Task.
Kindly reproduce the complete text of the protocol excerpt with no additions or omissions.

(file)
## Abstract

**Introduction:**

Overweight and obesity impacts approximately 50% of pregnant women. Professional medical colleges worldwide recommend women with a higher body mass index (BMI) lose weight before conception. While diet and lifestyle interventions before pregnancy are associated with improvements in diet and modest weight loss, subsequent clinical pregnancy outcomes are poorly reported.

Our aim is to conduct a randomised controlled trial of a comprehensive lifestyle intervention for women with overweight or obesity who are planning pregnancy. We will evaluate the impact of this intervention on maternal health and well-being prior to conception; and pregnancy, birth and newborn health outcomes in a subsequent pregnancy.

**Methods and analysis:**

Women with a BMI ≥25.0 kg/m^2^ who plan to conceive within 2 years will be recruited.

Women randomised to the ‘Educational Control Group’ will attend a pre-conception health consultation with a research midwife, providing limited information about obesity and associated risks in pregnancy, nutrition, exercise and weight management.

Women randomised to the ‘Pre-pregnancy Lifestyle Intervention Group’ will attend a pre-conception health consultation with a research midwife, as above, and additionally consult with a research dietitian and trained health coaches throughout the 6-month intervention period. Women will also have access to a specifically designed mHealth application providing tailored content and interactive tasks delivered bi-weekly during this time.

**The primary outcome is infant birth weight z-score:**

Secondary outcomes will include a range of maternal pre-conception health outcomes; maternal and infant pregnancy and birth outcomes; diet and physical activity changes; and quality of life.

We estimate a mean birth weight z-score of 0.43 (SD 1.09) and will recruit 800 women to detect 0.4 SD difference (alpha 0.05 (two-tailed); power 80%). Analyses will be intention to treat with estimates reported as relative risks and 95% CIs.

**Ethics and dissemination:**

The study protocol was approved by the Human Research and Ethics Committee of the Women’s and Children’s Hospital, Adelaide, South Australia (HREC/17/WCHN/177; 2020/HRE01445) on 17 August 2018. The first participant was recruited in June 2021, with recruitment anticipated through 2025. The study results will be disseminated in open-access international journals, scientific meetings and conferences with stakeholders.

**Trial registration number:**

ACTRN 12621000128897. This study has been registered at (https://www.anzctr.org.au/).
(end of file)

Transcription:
## Abstract

**Introduction:**

Overweight and obesity impacts approximately 50% of pregnant women. Professional medical colleges worldwide recommend women with a higher body mass index (BMI) lose weight before conception. While diet and lifestyle interventions before pregnancy are associated with improvements in diet and modest weight loss, subsequent clinical pregnancy outcomes are poorly reported.

Our aim is to conduct a randomised controlled trial of a comprehensive lifestyle intervention for women with overweight or obesity who are planning pregnancy. We will evaluate the impact of this intervention on maternal health and well-being prior to conception; and pregnancy, birth and newborn health outcomes in a subsequent pregnancy.

**Methods and analysis:**

Women with a BMI ≥25.0 kg/m^2^ who plan to conceive within 2 years will be recruited.

Women randomised to the ‘Educational Control Group’ will attend a pre-conception health consultation with a research midwife, providing limited information about obesity and associated risks in pregnancy, nutrition, exercise and weight management.

Women randomised to the ‘Pre-pregnancy Lifestyle Intervention Group’ will attend a pre-conception health consultation with a research midwife, as above, and additionally consult with a research dietitian and trained health coaches throughout the 6-month intervention period. Women will also have access to a specifically designed mHealth application providing tailored content and interactive tasks delivered bi-weekly during this time.

**The primary outcome is infant birth weight z-score:**

Secondary outcomes will include a range of maternal pre-conception health outcomes; maternal and infant pregnancy and birth outcomes; diet and physical activity changes; and quality of life.

We estimate a mean birth weight z-score of 0.43 (SD 1.09) and will recruit 800 women to detect 0.4 SD difference (alpha 0.05 (two-tailed); power 80%). Analyses will be intention to treat with estimates reported as relative risks and 95% CIs.

**Ethics and dissemination:**

The study protocol was approved by the Human Research and Ethics Committee of the Women’s and Children’s Hospital, Adelaide, South Australia (HREC/17/WCHN/177; 2020/HRE01445) on 17 August 2018. The first participant was recruited in June 2021, with recruitment anticipated through 2025. The study results will be disseminated in open-access international journals, scientific meetings and conferences with stakeholders.

**Trial registration number:**

ACTRN 12621000128897. This study has been registered at (https://www.anzctr.org.au/).